It was also at about this time (1832) that Liszt first made the acquaintance of Countess Marie d'Agoult, who, although married, would become his companion for the next twelve years, and bear three children by him. Eluding the scandal that would have doubtless ensued were the couple to remain in Paris, they instead embarked on a four-year long period of travel throughout Switzerland, France and Italy; their personal "years of pilgrimage" would inspire the composition of several descriptive works for solo piano, collectively known as the Années de pèlerinage, regarded as being among Liszt's finest works.

As his relationship with the Marie d'Agoult waned, it was quickly replaced by yet another: with the Princess Carolyne von Sayn-Wittgenstein, who, like the Countess d'Agoult before her, was a rich noblewoman trapped in an unhappy marriage. Liszt met the Polish-born Princess while concertizing in Kiev in early 1847; within a year Liszt was ensconced at the estate of the Princess, who had previously been living alone among her vast landholdings in the Ukraine. It was at that moment when Liszt, who had for years been leading the itinerant and solitary life of a concert artist, made the unexpected decision to accept a permanent position as Kapellmeister to the court of the Grand Duke of Weimar. Although common in the eighteenth century, this system of patronage had become rare by Liszt's time; his curious acceptance of a stable position at the age of thirty-seven may be explained both in terms of his desire to establish a home with Carolyne, who joined him in Weimar, as well as the substantial advantages offered to him by the resources of royal benefaction.

One of Liszt's first actions after arriving at Weimar was to improve the court orchestra. In addition to offering him the opportunity to promote new music through performances and festivals, the orchestra also afforded him the means for refining his large-scale symphonic works during the compositional process – encouraging both a degree of musical experimentation in Liszt's part, and an increased confidence in his own abilities as a composer. It is therefore no surprise to consider that his finest orchestral works were composed at Weimar.

By 1853 he had also developed the genre of the "symphonic poem," representing his response to organizing musical works beyond the traditional sonata form that composers had been relying upon for a century, and which Liszt sought to revitalize by creating a new form of musical expression for a new era. Although based on the principles of the sonata form, Liszt's symphonic poems were more complex and more highly developed; they took the shape of a single movement; and generally had a descriptive or programmatic basis (which conformed more closely to the highly dramatic- and literary-influenced creative works of the prevailing Romantic era aesthetic). Living and working in Weimar – which, as the home of the two great German writers, Goethe and Schiller, was regarded in the nineteenth century as the spiritual home of German literature – undoubtedly (and perhaps unavoidably) fostered in Liszt an intensely acute appreciation and sensitivity to musical Romanticism in his own compositions.

The best of these literary-based symphonic poems, all composed at Weimar, and most of which are dedicated to Carolyne, include Les Préludes, Tasso, Orpheus, Prometheus, Mazeppa, Hamlet, and Hungaria. Also composed at Weimar was Liszt's orchestral masterpiece, Eine Faust-Symphonie (1854/1861), comprised of three extended musical descriptions – essentially interrelated symphonic poems – of the characters depicted in Goethe's tragedy of the same name. Other composers recognized the expressive potential of the genre that Liszt had developed, and symphonic poems soon became a significant part of orchestral repertoire in their own right, rivaling the genre of the symphony both in popularity and in influence.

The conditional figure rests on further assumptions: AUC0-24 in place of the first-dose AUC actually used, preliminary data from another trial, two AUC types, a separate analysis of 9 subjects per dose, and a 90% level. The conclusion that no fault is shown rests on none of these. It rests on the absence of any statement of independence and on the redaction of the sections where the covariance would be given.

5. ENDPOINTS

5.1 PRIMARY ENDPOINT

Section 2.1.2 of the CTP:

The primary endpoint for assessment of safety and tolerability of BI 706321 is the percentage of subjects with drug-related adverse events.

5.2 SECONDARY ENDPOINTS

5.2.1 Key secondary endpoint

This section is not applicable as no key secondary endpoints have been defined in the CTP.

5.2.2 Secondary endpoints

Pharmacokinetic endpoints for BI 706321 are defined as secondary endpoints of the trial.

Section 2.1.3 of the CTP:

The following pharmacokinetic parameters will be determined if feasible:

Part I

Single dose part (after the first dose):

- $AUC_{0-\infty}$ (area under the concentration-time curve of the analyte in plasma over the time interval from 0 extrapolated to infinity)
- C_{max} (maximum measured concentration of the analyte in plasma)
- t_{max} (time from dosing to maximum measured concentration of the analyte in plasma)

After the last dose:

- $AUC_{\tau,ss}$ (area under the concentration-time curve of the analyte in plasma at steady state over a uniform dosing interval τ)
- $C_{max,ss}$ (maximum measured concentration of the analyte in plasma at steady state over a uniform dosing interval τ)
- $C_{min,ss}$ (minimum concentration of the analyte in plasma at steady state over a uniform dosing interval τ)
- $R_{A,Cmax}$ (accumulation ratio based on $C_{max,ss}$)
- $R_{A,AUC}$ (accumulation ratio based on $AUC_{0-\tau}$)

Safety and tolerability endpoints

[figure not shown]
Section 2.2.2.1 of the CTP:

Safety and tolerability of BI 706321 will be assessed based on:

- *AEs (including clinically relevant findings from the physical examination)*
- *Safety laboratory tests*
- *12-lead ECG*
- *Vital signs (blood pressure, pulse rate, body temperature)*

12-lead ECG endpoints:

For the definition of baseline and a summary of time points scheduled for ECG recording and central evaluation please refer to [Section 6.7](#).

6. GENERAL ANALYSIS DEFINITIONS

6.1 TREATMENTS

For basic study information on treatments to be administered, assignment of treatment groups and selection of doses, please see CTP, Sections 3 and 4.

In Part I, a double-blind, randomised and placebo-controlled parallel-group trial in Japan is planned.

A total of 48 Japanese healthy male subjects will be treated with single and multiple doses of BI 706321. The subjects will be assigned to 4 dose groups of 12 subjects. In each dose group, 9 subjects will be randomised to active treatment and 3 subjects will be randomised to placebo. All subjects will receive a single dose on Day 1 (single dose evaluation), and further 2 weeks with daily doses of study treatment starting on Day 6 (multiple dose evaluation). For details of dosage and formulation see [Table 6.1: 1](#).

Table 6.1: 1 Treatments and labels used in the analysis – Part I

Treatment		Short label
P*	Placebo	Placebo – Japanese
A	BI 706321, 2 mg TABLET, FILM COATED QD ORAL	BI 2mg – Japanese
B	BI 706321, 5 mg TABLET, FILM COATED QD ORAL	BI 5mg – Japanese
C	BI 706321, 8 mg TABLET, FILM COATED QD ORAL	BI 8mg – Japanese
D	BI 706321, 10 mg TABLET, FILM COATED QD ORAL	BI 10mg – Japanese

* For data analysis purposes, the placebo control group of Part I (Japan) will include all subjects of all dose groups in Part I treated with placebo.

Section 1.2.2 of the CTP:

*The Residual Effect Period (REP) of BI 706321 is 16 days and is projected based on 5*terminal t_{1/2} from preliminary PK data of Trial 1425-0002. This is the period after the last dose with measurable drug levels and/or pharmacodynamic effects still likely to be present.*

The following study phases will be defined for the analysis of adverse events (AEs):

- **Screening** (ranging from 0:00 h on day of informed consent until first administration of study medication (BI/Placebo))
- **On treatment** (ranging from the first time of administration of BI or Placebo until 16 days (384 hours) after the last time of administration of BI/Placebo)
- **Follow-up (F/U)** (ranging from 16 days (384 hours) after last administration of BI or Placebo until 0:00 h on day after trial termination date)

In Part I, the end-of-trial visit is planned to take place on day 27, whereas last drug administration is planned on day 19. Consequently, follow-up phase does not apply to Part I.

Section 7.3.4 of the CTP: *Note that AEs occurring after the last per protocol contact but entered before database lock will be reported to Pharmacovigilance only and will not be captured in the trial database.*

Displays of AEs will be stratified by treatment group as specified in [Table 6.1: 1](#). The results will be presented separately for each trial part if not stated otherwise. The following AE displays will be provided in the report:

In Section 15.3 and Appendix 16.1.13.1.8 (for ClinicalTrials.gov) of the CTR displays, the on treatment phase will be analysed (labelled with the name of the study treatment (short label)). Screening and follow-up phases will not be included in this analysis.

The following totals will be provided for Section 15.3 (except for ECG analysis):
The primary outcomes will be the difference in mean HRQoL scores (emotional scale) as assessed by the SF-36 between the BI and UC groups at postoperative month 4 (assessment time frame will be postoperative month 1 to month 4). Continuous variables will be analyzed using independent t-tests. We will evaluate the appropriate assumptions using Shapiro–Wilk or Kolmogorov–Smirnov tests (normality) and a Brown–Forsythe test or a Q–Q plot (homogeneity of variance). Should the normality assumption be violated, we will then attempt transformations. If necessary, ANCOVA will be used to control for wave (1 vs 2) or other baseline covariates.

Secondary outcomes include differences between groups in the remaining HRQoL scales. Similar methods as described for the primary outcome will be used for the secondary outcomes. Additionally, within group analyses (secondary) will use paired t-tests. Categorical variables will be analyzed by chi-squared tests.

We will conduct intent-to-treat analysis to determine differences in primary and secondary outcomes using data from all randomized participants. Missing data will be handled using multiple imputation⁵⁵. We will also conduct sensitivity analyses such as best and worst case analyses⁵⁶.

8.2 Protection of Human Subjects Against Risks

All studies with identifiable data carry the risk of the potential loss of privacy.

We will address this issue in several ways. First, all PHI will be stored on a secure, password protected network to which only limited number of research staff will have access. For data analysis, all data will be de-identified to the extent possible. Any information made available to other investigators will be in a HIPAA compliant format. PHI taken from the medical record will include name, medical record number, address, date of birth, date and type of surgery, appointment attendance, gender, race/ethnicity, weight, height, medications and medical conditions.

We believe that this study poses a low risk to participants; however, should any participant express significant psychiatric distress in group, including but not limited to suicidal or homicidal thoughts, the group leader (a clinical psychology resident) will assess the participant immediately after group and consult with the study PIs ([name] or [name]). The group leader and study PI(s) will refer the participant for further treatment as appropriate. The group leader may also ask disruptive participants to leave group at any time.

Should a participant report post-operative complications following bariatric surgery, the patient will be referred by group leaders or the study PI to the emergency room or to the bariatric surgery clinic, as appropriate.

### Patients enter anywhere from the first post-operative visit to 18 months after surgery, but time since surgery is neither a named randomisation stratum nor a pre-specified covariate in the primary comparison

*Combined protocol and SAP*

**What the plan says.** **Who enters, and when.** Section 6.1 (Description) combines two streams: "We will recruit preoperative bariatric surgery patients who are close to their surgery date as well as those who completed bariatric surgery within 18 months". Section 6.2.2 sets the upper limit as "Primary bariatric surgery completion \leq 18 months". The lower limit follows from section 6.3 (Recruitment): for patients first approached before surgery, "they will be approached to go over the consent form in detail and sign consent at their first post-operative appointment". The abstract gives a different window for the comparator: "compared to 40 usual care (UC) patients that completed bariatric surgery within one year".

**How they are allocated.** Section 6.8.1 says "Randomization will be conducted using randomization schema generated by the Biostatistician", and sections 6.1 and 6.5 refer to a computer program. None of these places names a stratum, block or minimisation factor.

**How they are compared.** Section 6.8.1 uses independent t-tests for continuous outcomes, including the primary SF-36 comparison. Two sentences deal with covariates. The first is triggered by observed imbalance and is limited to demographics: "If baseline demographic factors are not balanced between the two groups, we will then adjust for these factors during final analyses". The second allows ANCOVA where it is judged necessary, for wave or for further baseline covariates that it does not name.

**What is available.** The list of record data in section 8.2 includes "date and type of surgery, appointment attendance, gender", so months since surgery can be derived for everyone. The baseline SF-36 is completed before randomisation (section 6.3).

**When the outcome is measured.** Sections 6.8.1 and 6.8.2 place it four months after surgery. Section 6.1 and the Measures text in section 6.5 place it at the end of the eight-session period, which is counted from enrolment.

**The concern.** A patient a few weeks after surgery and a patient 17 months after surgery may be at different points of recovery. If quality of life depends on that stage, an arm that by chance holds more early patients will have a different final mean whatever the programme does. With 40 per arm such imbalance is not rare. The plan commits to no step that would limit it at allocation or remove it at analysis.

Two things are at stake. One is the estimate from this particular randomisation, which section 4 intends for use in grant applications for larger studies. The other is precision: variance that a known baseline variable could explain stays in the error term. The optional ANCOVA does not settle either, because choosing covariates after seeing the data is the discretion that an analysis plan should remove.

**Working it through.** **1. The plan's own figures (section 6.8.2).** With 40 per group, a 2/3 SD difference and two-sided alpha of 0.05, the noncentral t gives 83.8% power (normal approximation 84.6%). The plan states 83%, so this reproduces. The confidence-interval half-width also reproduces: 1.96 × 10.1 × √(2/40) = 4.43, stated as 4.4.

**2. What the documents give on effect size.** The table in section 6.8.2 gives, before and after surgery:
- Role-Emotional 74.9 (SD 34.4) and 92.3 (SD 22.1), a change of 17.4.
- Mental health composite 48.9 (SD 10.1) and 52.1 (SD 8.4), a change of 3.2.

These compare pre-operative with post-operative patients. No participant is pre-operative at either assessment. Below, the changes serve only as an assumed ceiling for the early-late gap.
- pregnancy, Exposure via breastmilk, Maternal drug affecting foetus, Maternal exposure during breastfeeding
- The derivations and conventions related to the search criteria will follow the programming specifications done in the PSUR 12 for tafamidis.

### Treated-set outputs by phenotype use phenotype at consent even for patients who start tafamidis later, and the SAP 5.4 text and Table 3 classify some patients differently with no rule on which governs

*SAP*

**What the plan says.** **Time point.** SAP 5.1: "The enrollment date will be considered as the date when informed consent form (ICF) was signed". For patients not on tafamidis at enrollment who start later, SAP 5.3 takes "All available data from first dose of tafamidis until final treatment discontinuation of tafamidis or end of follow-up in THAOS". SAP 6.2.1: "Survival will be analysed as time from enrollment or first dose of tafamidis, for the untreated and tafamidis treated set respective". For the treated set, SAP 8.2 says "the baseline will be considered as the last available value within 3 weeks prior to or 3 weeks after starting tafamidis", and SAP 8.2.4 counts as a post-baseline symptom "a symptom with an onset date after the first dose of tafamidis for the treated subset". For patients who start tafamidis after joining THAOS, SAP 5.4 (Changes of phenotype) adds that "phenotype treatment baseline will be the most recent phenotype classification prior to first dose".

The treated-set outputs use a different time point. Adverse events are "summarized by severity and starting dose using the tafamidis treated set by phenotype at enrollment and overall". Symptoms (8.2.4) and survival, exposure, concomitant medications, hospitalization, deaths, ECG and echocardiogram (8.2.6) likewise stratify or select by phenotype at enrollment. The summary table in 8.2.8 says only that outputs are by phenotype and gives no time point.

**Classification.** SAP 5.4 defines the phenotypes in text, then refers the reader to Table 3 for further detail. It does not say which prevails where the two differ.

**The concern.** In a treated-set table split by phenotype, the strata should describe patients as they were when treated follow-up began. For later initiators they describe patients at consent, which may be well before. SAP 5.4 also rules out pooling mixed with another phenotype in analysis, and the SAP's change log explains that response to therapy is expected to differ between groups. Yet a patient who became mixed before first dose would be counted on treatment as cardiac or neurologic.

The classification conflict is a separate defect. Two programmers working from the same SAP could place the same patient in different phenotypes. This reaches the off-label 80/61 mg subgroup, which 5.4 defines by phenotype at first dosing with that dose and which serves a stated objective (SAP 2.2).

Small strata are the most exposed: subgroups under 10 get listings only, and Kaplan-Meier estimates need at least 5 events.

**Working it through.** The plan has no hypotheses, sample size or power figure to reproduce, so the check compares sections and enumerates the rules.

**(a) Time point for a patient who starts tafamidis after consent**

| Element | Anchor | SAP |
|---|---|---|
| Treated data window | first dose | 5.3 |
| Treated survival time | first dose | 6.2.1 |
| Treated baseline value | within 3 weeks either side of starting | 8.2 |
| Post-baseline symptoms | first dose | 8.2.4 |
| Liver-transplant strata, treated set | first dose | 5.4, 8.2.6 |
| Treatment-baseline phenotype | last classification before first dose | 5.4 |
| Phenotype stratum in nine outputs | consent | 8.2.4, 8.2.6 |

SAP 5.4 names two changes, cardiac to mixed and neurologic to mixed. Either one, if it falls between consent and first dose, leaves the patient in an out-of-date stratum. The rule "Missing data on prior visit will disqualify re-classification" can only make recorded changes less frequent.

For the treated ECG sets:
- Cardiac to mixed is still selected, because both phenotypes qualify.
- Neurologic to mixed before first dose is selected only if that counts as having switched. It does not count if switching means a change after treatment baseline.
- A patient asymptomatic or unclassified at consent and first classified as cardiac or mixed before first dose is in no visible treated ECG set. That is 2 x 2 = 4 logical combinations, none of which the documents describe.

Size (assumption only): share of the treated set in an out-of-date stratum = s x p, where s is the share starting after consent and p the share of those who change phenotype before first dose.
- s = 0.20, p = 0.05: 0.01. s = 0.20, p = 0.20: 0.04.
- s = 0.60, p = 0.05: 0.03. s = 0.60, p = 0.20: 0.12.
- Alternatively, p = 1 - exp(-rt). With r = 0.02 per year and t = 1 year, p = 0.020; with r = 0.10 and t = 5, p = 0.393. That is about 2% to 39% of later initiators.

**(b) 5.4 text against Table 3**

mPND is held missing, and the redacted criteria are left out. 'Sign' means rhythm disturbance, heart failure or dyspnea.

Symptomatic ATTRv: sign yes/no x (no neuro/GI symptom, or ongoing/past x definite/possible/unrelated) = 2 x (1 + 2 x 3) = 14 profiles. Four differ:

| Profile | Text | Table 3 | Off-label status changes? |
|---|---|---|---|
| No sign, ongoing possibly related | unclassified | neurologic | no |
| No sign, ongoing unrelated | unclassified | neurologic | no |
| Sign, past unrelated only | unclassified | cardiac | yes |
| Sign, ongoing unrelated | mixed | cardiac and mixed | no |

The Weimar orchestra also allowed Liszt to hone his conducting skills by developing a system of highly demonstrative gestures to communicate more clearly his expressive intent to the orchestra members. (Liszt disapproved of a purely mechanical approach to conducting, referring to those that followed such practices as "windmills.") The techniques that he developed were subsequently adopted by conductors, and are still in common use today – a groundbreaking contribution which is often overshadowed by Liszt's notoriety as composer and pianist. Biographer Alan Walker speculates that had Liszt remained at Weimar, he might well have been regarded as the founder of modern conducting.

But after ten years in the employ of the Court at Weimar, Liszt resigned from his post in 1859, primarily a result of his frustration with the lack of financial support from Carl Alexander, his royal benefactor. (Although exceedingly generous, even the Grand Duke must have perceived Liszt's continually excessive demands on the royal purse.) Liszt left Weimar in 1861 to join Carolyne, who had moved to Rome in order to pursue her petition to the Pope himself for an annulment of her marriage to Prince Nicholas von Sayn-Wittgenstein, with the goal of finally being free to marry Liszt. Although Carolyne's efforts were ultimately to prove fruitless, Liszt's involvement in Rome's musical circles (including the development of a friendship with Pope Pius IX, who referred to Liszt as "my dear Palestrina"), only proved beneficial to his career and personal life.